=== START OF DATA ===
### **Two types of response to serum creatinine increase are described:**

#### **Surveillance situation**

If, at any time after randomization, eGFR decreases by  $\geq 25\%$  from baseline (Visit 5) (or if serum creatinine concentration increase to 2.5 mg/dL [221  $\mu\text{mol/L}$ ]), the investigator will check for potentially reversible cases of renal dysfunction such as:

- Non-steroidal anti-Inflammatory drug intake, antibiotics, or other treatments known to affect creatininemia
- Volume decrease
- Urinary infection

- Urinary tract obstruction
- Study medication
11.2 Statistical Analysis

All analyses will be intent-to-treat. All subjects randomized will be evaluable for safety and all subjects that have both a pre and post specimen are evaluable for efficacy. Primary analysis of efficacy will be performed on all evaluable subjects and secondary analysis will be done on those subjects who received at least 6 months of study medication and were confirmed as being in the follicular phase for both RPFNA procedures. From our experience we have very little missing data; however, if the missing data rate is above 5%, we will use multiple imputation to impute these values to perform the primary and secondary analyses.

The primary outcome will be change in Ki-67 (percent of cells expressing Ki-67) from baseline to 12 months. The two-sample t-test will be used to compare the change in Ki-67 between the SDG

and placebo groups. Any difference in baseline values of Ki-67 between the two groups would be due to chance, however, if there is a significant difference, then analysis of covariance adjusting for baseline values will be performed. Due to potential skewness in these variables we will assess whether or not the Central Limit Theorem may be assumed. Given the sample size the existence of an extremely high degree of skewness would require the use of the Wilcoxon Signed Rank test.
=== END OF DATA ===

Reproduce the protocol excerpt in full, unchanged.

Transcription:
### **Two types of response to serum creatinine increase are described:**

#### **Surveillance situation**

If, at any time after randomization, eGFR decreases by  $\geq 25\%$  from baseline (Visit 5) (or if serum creatinine concentration increase to 2.5 mg/dL [221  $\mu\text{mol/L}$ ]), the investigator will check for potentially reversible cases of renal dysfunction such as:

- Non-steroidal anti-Inflammatory drug intake, antibiotics, or other treatments known to affect creatininemia
- Volume decrease
- Urinary infection

- Urinary tract obstruction
- Study medication
11.2 Statistical Analysis

All analyses will be intent-to-treat. All subjects randomized will be evaluable for safety and all subjects that have both a pre and post specimen are evaluable for efficacy. Primary analysis of efficacy will be performed on all evaluable subjects and secondary analysis will be done on those subjects who received at least 6 months of study medication and were confirmed as being in the follicular phase for both RPFNA procedures. From our experience we have very little missing data; however, if the missing data rate is above 5%, we will use multiple imputation to impute these values to perform the primary and secondary analyses.

The primary outcome will be change in Ki-67 (percent of cells expressing Ki-67) from baseline to 12 months. The two-sample t-test will be used to compare the change in Ki-67 between the SDG

and placebo groups. Any difference in baseline values of Ki-67 between the two groups would be due to chance, however, if there is a significant difference, then analysis of covariance adjusting for baseline values will be performed. Due to potential skewness in these variables we will assess whether or not the Central Limit Theorem may be assumed. Given the sample size the existence of an extremely high degree of skewness would require the use of the Wilcoxon Signed Rank test.